House Spider

The female house spider is the larger of the two sexes, measuring about 1/3-inch long. She is gray-brown in color and her abdomen is mottled with several dark stripes on the upper side.

House spiders spin their webs outdoors or in dark corners of most rooms. They feed on a wide variety of insects, especially flies. The female is fertilized several times during her lifetime and produces up to nine egg sacs. Normally she will have three or four egg sacs in the web at all times.

Each egg sac may contain 200 or more eggs. The young hatch in about eight days and stay within the sac until after the first molt. They are cannibalistic and often eat one another. The female provides some maternal protection for the newly emerged spiderlings. However, they are soon trapping small insects for food. The spiderlings take several months to mature.

Black Widow Spider

The female black widow is about 1/2-inch long, glossy black, with a nearly globe-like abdomen. The abdomen has two triangular red spots on its underside that arranged in such a way that the spots look like an hourglass. The males are much smaller than the females,they are 1/4-inch long with a longer, narrower abdomen and somewhat longer legs.

Black widow spiders are very shy and like to build their webs in dry, protected locations where their pray is likely to travel. They are commonly found in wood piles, barns, or sheds, beneath benches, in crawl spaces, under rocks, and similar protected locations. The web is an irregular affair that serves to ensnarl the victim long enough for the spider to tangle it in more silk before giving it a lethal bite.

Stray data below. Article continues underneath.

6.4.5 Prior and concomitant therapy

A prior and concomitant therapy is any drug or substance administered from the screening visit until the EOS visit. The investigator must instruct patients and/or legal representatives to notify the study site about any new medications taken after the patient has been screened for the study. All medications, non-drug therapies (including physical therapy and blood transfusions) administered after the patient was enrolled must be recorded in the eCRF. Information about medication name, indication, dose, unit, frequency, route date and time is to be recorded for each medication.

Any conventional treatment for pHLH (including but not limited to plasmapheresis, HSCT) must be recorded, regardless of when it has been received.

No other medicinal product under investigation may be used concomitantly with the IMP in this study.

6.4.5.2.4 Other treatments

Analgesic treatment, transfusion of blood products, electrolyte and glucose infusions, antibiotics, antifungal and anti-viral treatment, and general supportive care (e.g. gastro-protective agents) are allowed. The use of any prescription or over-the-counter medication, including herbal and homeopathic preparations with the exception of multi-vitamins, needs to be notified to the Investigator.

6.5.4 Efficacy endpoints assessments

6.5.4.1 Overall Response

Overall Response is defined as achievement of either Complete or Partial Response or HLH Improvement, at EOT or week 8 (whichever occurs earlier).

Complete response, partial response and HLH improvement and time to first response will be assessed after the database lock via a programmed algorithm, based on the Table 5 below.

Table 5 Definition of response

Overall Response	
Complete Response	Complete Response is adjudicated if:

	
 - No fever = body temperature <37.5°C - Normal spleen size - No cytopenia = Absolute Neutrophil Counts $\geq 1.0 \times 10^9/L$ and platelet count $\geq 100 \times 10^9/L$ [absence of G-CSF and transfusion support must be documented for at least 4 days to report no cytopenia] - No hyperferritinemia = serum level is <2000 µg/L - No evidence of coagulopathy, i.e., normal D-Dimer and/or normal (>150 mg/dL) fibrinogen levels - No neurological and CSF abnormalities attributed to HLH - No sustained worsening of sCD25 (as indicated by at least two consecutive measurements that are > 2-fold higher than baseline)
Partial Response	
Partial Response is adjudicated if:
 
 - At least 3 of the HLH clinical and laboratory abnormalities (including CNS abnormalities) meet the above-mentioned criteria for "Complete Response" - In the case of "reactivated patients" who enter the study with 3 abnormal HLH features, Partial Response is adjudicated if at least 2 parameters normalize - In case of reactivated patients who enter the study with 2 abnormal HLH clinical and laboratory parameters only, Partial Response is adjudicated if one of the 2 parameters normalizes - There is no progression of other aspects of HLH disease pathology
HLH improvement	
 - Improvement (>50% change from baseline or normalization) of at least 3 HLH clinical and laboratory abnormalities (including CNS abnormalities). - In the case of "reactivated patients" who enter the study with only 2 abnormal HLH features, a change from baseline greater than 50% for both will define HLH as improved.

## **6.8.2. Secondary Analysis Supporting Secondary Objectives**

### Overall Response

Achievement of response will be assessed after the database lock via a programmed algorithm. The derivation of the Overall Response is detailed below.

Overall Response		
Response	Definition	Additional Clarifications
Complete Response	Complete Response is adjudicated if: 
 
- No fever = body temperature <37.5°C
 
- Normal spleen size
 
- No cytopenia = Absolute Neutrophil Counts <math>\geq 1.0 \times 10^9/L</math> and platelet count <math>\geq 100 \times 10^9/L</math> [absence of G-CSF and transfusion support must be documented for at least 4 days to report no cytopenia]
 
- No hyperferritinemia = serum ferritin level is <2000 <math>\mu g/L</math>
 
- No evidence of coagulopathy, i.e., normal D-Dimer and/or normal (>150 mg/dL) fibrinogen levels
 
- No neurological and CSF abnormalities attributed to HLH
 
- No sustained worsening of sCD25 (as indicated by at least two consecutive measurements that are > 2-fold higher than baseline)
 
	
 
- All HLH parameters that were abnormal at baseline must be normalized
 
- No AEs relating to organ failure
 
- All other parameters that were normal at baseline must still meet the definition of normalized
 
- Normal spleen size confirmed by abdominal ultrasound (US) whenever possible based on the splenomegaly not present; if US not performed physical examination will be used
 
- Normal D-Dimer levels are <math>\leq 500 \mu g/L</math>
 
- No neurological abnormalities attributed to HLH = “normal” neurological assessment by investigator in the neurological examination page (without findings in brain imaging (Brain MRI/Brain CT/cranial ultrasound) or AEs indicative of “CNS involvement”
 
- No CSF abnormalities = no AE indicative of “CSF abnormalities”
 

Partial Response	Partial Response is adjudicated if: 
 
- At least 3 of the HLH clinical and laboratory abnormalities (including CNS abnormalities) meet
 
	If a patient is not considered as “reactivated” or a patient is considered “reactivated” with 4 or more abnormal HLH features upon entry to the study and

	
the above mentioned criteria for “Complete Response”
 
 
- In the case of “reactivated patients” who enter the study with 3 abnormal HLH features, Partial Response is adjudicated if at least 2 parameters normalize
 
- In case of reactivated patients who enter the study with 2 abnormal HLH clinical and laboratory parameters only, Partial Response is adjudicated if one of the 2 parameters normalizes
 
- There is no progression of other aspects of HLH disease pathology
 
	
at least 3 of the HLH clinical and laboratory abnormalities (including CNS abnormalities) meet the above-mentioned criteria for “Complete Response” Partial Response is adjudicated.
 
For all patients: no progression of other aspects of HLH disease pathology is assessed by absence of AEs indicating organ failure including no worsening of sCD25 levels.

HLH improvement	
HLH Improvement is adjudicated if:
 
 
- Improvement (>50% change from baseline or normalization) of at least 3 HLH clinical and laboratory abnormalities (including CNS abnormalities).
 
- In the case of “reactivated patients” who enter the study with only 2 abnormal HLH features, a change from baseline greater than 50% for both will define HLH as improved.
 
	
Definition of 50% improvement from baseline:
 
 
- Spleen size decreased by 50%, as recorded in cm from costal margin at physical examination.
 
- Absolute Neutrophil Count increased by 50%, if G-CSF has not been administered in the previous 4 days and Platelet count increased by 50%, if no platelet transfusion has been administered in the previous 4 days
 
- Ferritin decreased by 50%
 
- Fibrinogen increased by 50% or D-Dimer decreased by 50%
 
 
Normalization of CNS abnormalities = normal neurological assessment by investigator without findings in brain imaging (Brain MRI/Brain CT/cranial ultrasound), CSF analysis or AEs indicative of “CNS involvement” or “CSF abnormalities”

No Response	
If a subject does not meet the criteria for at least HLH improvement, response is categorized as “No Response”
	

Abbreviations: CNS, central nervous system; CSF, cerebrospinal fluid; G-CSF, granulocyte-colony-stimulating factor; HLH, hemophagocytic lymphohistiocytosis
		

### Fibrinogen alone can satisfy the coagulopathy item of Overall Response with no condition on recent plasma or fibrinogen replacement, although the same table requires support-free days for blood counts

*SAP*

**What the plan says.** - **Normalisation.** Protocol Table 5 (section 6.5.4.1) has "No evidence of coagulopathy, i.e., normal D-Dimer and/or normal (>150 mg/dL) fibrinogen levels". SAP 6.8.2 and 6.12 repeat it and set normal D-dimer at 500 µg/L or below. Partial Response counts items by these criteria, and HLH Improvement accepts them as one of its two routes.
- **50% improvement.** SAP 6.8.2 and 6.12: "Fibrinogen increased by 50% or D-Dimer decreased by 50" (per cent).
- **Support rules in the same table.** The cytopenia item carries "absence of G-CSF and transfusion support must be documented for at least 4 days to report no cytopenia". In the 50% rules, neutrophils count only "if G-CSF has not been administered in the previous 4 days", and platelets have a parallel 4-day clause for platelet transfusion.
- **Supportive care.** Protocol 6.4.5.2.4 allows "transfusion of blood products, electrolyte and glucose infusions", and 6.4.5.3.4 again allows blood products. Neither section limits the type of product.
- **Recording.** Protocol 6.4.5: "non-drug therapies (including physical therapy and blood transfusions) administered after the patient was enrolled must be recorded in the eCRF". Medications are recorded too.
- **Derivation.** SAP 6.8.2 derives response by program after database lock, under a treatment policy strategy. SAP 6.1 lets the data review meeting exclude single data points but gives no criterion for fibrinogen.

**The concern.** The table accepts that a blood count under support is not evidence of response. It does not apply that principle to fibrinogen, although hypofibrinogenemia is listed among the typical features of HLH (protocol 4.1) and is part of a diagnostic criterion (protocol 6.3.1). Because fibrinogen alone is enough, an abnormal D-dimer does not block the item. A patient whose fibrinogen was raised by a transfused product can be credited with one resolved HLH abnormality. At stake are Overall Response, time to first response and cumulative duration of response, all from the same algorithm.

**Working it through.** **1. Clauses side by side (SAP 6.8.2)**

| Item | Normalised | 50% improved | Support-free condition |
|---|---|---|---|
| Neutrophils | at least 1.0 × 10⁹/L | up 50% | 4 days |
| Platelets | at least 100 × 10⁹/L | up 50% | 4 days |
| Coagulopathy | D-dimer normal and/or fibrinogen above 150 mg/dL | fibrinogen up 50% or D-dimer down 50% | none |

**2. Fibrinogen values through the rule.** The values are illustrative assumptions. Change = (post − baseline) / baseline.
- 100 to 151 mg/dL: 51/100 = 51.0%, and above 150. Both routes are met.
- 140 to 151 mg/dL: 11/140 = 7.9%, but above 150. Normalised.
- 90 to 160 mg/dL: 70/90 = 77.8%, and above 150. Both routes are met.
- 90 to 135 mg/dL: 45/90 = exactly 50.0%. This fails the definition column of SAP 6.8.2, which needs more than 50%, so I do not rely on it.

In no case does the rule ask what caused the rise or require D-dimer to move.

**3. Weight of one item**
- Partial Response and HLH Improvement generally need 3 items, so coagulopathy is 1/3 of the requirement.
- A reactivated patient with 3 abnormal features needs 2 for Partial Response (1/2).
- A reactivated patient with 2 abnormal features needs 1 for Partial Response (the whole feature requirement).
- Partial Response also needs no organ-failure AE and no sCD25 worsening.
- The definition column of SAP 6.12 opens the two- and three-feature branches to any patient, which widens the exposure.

The female often eats the male after mating, thus giving them the rather morbid name. She lays her eggs in a silken case which she protects in the nest. Several cases may be constructed during a spider’s lifetime, each on containing an average of 255 eggs. The young spiderlings remain in the case until the second molt. They live in the vicinity of the nest for two or three weeks before producing long threads of silk that helps them float away like kites. Female spiderlings go through six or eight molts before maturing, taking from 112 to 140 days.

Black widows have poison glands and will bite if handled roughly or disturbed. They usually avoid trouble if possible. There have been deaths due to black widow bites, but in most cases you may be sick.

Brown Recluse Spider

Brown recluse spiders are light brown or flesh-colored to dark brown. They measure 5/15- to 1/2-inch long and have long legs that appear bare. There are six eyes arranged in a semicircle on the top front of the first body segment. The best identifying characteristics is the violin-shaped, dark mark that begins right behind the eyes, thus these spiders are called “fiddle backs” or “violin spiders.”

The brown recluse constructs a nondescript, irregular web that is used almost exclusively as a retreat. Nests are usually built in hidden, secluded locations such as among old papers, in seldom used clothes or shoes, or in attics. Outdoors, they are frequently found under rocks and in barns and sheds. The spider usually retreats to the nest whenever disturbed while hunting.

The female produces from one to five egg sacs in her lifetime, each one containing an average of 50 eggs. The young emerge after about 30 days. Development from egg to adult takes an average of 336 days. The young go through eight molts. Females live an average of 628 days.

These spiders have a painful bite They seldom bite unless handles or disturbed in there nests. People putting on old, seldom-used clothing should be especially cautious of being bitten.

Don’t Let This Happen To Your Loved Ones!

Because Brown Recluses like to live in heated homes, bites occur year round. And in just hours, one bite from the highly venomous and dangerous Brown Recluse spider can cause alarming damage to living tissue. Symptoms and secondary problems include:

Severe Pain
Necrosis (death of cells)
Severe Infections

In Rare Cases, Death